So what does all this mean to the LGBT community? Well, if you learned something new from reading this then perhaps you had a lightbulb go off over your head?
The bottom line is that we can't win this one with judicial actions. There are far too many layers of conservative judges to relieve this egregious situation quick enough before we find out that we're living a second (or third, or fourth, or fifth...) class existence! If you want to live in ghettos, be barred from regular grocery stores in some areas, risk the loss of your job and watch all our civil rights advances get erased one-by-one, then go ahead and try judicial actions. It will take decades and we'll all suffer greatly—particularly in the South!
We can't circulate internet petitions that will be paid attention to. If you truly think people like Ted Cruz or Paul Rand pay any attention to those things then you're living in a delusion!
This is an "old school" problem that can only be solved with "old school" tactics. We need to take this fight to the merchants who would use these laws against us. Just as the Greensboro Four did 55 years ago, we need to identify those shops that claim religious freedom to discriminate against the LGBT community and quietly, with non-violence, defy their requests to leave their stores, shops and restaurants.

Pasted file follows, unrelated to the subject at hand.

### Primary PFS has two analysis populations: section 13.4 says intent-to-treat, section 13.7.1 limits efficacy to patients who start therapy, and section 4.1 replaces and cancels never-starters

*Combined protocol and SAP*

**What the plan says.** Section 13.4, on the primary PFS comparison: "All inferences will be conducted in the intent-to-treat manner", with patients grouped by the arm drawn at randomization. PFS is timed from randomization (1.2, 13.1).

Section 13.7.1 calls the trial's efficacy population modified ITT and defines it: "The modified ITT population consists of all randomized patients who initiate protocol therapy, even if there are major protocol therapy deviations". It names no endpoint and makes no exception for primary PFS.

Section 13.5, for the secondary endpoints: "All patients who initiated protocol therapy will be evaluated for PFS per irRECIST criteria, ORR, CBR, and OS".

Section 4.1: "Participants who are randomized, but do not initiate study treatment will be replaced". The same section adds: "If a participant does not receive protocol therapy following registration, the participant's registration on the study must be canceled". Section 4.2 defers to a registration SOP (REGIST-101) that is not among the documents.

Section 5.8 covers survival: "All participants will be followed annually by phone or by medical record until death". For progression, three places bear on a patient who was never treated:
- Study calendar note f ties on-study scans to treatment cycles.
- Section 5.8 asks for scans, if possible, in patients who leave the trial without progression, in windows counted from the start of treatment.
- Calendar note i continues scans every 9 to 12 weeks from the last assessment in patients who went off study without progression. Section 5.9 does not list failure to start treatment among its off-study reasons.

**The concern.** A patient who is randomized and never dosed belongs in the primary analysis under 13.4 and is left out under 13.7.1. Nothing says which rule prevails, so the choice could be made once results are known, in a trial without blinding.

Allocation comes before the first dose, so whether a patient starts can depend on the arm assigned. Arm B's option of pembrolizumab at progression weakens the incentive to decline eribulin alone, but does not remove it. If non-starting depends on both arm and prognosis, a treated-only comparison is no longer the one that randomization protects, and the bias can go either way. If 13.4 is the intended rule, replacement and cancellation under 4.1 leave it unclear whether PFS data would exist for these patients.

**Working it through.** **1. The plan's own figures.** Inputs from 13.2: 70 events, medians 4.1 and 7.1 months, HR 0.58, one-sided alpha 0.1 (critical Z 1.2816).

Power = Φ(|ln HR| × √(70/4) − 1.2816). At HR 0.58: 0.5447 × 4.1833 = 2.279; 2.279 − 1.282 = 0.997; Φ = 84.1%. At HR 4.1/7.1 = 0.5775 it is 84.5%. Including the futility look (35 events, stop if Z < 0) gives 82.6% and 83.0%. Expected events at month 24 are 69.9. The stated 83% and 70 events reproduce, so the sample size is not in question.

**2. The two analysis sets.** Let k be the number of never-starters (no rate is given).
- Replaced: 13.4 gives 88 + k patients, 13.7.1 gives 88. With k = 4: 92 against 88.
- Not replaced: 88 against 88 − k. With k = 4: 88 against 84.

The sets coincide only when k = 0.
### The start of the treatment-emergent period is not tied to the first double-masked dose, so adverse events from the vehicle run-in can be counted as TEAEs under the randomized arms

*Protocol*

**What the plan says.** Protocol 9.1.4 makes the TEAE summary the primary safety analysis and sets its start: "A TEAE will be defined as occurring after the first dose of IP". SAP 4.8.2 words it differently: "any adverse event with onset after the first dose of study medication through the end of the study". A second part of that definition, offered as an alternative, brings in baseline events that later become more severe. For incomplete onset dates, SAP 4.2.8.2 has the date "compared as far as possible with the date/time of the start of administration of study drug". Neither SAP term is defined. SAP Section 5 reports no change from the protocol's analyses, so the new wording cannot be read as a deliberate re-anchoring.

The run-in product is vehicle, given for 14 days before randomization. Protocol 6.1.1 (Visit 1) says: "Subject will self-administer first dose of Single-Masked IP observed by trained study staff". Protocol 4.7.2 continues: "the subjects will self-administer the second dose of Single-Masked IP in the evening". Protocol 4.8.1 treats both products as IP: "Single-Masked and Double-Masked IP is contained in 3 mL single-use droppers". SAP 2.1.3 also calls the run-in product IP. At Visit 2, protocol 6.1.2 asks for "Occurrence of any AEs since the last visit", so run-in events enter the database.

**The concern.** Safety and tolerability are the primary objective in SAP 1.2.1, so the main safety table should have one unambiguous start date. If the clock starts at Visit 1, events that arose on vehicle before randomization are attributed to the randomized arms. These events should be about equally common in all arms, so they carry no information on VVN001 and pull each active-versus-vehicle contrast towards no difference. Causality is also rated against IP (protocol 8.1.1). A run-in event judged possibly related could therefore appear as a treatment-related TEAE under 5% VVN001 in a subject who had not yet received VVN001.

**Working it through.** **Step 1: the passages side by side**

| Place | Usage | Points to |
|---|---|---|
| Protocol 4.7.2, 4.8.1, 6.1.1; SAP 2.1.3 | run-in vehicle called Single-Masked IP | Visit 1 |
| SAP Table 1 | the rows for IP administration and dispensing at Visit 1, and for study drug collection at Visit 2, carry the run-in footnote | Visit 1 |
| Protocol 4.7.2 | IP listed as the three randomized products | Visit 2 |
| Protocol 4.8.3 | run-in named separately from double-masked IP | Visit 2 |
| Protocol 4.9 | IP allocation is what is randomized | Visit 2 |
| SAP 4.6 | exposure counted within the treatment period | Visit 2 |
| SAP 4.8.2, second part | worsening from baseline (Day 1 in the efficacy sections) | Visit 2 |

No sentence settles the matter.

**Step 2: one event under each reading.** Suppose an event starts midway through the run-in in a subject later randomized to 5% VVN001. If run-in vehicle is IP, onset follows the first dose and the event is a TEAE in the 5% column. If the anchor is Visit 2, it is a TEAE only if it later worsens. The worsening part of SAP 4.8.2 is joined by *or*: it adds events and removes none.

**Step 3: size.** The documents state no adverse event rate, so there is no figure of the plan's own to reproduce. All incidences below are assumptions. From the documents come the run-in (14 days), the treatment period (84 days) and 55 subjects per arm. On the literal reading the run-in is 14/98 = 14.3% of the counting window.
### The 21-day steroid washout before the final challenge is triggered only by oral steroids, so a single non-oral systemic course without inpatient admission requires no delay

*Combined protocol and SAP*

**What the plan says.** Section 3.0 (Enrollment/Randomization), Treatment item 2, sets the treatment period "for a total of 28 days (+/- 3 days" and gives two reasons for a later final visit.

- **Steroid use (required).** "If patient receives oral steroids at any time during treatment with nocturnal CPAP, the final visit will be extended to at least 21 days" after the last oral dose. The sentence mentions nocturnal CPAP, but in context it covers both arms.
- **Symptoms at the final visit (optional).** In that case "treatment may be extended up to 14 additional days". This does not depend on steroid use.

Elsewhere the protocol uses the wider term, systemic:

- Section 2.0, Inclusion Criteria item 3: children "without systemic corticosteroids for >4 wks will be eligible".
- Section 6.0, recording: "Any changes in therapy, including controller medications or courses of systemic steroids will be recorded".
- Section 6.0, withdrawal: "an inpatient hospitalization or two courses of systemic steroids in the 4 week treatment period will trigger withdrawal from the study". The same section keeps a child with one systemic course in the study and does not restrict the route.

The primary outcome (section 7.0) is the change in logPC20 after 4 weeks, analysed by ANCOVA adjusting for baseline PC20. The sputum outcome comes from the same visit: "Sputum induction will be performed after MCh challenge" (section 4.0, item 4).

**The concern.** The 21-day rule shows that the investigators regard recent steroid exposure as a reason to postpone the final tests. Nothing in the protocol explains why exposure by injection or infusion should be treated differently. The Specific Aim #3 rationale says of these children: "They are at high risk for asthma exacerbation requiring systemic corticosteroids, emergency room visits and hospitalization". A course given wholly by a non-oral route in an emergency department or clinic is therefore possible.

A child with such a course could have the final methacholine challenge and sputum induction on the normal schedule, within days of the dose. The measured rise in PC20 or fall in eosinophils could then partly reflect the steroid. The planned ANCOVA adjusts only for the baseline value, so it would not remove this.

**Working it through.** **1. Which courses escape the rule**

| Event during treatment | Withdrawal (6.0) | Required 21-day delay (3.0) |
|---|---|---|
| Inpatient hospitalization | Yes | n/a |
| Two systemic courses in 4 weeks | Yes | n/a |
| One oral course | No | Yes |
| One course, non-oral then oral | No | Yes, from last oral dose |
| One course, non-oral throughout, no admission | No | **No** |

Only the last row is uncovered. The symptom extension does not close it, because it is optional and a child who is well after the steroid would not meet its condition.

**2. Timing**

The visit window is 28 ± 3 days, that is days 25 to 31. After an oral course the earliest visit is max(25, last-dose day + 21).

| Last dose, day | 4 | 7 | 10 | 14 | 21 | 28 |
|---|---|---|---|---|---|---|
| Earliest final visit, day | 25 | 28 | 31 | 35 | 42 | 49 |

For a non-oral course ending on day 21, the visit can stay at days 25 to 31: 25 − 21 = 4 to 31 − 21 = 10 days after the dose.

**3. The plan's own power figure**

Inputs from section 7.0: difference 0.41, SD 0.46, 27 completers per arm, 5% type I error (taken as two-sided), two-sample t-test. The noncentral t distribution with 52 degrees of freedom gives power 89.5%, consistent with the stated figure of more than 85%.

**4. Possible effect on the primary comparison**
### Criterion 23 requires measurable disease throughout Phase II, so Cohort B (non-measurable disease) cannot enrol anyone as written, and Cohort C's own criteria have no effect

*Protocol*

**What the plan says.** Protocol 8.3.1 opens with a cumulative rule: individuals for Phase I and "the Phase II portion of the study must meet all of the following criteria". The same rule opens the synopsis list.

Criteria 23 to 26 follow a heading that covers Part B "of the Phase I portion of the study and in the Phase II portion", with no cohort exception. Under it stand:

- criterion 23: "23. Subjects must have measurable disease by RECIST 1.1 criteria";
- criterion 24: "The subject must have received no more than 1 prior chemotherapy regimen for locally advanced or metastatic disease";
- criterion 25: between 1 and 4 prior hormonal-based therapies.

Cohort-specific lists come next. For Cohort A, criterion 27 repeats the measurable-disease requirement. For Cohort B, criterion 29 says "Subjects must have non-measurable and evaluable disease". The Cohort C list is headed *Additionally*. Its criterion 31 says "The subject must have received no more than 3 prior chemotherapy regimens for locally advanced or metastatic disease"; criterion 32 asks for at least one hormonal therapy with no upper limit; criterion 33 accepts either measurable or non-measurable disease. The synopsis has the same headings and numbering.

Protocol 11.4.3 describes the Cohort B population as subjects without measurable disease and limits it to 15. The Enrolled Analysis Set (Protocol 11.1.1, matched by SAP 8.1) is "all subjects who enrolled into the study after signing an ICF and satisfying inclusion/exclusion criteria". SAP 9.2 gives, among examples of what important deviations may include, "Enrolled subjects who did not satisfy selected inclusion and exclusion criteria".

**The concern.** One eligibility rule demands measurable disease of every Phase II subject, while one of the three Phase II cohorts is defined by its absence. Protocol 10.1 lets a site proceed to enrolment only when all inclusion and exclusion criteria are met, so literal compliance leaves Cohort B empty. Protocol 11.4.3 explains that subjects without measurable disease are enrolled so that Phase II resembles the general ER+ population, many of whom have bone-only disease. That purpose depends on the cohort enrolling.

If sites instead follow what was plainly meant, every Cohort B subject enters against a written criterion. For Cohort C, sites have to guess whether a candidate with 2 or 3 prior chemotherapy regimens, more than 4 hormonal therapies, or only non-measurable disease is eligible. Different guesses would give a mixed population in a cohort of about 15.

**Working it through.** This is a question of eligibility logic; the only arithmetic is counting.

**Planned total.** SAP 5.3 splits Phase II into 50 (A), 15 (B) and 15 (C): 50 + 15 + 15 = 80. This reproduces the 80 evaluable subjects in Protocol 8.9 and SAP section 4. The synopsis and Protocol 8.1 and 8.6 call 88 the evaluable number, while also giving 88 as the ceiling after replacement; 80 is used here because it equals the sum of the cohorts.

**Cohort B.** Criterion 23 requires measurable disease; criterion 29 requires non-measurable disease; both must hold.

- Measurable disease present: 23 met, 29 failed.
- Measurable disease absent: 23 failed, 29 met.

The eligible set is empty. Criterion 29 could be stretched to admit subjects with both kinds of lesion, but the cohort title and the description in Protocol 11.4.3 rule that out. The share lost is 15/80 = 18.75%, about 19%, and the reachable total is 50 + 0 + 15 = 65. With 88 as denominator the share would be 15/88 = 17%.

This photo of the treatment by Birmingham, Alabama police on the peaceful black protestors in 1963 remains as graphic today as it was 52 years ago. I won't whitewash the situation for you. Just like those who defied the Jim Crow laws more than 50 years ago we will face imprisonment over our defiance. More than likely they would charge us with trespass after warning, but that's a minor charge and if we organize and find legal representation beforehand, we can probably beat the charges or pay a small fine.
If any 10 people will join me, I'll find a civil rights attorney and we can make our stand here in Florida.
Does anyone out there have the fortitude to stop flicking that keyboard and be a real activist so we can kick that Pink Crow in the ass?
If anyone cares to pick up this gauntlet you can catch me on Facebook @ LGBT-Today or on Twitter @lgbt_today.